MI5 involvement in lawyer murder case sparks secrecy fears

Nationalist politicians expressed concern today that MI5 could use a decision to give it full legal representation at an inquiry into the murder of a human rights lawyer in Northern Ireland to suppress sensitive documents.

Nationalist politicians expressed concern today that MI5 could use a decision to give it full legal representation at an inquiry into the murder of a human rights lawyer in Northern Ireland to suppress sensitive documents.

The Rosemary Nelson Inquiry ruled yesterday the security services would be granted the status of a full participant in public hearings into allegations of security force collusion in the 1999 murder of the 40-year-old solicitor in a loyalist car bomb outside her home in Lurgan, Co Armagh.

Sinn Féin Assembly member John O’Dowd was concerned MI5 could use its legal position to view papers and subsequently suppress them.

“Rosemary Nelson was a highly respected human rights lawyer, murdered by unionist paramilitaries after receiving numerous death threats from members of the RUC,” the Upper Bann MLA said.

“There is a widely held belief that British state agents were directly involved in her murder. This belief has been strengthened over the years as successive RUC and PSNI regimes have sought to frustrate and delay the search for the truth.

“I share the grave concerns being expressed by the Nelson family at this turn of events.

“Given the history of MI5 involvement in Ireland and the fact that they are a by-word for secrecy and concealment, there is a justifiable fear that their role within the Nelson inquiry will be to view material and then attempt to prevent it from either being made public or entering the inquiry at all.”

The inquiry, chaired by Michael Morland agreed to full participant status on grounds put to them by the security service – that it will have assumed the lead responsibility for national security intelligence work in Northern Ireland by the time the inquiry makes its recommendations.

MI5 argued to Mr Morloand it therefore needed to be able to make representations and to understand fully the evidence behind, and reasons for, any recommendations.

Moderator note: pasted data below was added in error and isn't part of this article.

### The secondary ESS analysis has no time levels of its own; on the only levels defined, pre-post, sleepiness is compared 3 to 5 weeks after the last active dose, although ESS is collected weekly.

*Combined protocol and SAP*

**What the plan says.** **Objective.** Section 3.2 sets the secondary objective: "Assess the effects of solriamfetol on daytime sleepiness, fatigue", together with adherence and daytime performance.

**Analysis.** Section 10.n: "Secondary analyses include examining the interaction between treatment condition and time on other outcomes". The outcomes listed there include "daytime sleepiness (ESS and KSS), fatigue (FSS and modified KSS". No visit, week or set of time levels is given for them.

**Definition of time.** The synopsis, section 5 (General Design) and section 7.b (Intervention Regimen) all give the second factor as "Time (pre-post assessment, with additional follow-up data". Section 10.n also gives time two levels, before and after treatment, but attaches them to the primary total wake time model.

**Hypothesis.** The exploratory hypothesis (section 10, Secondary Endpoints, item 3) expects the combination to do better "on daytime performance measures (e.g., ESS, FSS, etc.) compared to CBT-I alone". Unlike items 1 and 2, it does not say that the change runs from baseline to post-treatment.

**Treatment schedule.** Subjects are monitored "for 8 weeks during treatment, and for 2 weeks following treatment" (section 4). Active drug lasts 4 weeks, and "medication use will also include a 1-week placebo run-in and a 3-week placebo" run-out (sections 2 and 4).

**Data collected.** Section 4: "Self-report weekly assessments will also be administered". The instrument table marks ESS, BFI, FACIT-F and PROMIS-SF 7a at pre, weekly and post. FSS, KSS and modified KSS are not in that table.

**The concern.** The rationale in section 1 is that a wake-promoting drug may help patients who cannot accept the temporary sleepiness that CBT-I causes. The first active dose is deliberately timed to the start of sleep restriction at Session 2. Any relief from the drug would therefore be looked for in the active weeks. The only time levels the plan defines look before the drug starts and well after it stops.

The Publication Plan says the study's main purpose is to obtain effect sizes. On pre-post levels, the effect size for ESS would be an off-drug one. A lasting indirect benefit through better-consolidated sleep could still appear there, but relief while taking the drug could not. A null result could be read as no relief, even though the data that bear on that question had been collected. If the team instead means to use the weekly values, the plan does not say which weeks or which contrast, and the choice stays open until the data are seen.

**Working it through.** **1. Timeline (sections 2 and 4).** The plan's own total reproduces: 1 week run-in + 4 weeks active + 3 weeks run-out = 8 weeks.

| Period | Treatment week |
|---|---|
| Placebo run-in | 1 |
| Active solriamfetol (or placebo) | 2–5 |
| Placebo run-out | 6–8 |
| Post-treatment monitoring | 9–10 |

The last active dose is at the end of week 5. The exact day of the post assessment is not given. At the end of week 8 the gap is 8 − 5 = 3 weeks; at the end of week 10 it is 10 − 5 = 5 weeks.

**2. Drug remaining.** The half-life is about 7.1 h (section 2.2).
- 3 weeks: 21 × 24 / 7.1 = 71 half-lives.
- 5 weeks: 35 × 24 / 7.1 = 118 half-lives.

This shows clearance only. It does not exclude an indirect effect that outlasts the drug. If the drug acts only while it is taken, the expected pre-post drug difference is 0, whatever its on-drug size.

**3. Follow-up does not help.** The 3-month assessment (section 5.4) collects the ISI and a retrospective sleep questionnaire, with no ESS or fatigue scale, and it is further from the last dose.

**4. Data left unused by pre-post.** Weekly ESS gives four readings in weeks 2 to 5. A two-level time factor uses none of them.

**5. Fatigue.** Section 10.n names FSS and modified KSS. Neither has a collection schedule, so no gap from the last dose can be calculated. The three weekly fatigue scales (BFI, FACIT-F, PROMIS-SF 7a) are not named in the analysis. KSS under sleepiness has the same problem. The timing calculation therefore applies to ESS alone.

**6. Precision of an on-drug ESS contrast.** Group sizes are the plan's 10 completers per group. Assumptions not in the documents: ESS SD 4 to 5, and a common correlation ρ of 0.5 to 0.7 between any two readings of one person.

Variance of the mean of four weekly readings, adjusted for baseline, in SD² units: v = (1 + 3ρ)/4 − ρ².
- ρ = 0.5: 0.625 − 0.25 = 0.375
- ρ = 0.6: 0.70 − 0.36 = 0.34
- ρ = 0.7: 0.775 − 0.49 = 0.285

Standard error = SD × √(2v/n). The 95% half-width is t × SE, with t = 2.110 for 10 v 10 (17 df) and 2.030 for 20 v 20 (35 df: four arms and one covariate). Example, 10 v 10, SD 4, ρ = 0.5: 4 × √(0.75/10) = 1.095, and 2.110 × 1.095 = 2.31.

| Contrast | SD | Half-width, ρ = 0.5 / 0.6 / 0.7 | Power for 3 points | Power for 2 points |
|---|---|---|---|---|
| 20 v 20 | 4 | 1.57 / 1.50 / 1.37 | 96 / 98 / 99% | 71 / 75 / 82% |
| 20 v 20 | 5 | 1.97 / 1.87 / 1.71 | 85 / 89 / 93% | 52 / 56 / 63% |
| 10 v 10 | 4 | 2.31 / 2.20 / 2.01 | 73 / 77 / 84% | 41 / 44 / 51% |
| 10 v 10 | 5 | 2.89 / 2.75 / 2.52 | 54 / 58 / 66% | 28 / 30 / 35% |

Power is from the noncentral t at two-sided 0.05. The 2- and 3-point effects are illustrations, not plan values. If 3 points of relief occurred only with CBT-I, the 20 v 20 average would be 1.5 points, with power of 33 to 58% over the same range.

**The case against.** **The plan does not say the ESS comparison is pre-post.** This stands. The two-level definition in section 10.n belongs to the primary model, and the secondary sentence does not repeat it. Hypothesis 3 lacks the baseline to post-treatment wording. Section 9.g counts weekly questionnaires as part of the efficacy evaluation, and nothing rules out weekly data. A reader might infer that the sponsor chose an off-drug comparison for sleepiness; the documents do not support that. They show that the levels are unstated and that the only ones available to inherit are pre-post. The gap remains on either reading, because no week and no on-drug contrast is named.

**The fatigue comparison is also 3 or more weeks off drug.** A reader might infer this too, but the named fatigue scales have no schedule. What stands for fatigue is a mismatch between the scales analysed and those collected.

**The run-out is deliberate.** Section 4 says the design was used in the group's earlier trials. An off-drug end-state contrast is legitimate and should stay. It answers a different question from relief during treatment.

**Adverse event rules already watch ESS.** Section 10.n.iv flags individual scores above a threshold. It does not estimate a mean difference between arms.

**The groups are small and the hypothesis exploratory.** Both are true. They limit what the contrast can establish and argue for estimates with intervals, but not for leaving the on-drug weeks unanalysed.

It also said it wanted full legal representation because the inquiry may wish to consider intelligence material in the course of its proceedings.

Despite an extensive police investigation nobody has ever been charged with the murder of Rosemary Nelson in March 1999 which was blamed on loyalist paramilitaries.

In his report into allegations of collusion, retired Canadian Supreme Court judge Peter Cory recommended the establishment of an inquiry to look into the circumstances of the murder and into the allegations of collusion.

He made similar recommendations for inquires into the murders of Belfast solicitor Pat Finucane – shot dead in his Belfast home in February 1989; loyalist paramilitary leader Billy Wright – shot dead by republicans inside the Maze Prison in December 1997; and Robert Hamill – a Catholic beaten to death by loyalists in Portadown, Co Armagh in April 1997.

The Nelson inquiry is scheduled to start oral hearings in mid January next year.

Full participant status has previously been granted to Mrs Nelson’s husband and her mother, separately, the police, Ministry of Defence, Northern Ireland Office and Colin Port who headed an investigation team which re-investigated the Nelson murder.

Mrs Nelson’s brother, Eunan McGee, said the decision had taken the family by surprise and was concerned that MI5 could use its status to remove sensitive documents.

SDLP Policing Board member Dolores Kelly described the ruling as a strange and unprecedented development.

“Why would MI5 want to be involved in the Nelson inquiry? Is it because they had intelligence about Rosemary’s murder?” the Upper Bann MLA asked.

“If so, what did they do with it? Did they just sit on it for seven years like they did a bomb warning they had about Omagh?

“Or is this just a warning to us all about the enlarged role that MI5 wants to have in the North in the future – involving themselves in more and more aspects of policing? Whatever the answer, this is a profoundly worrying development.”

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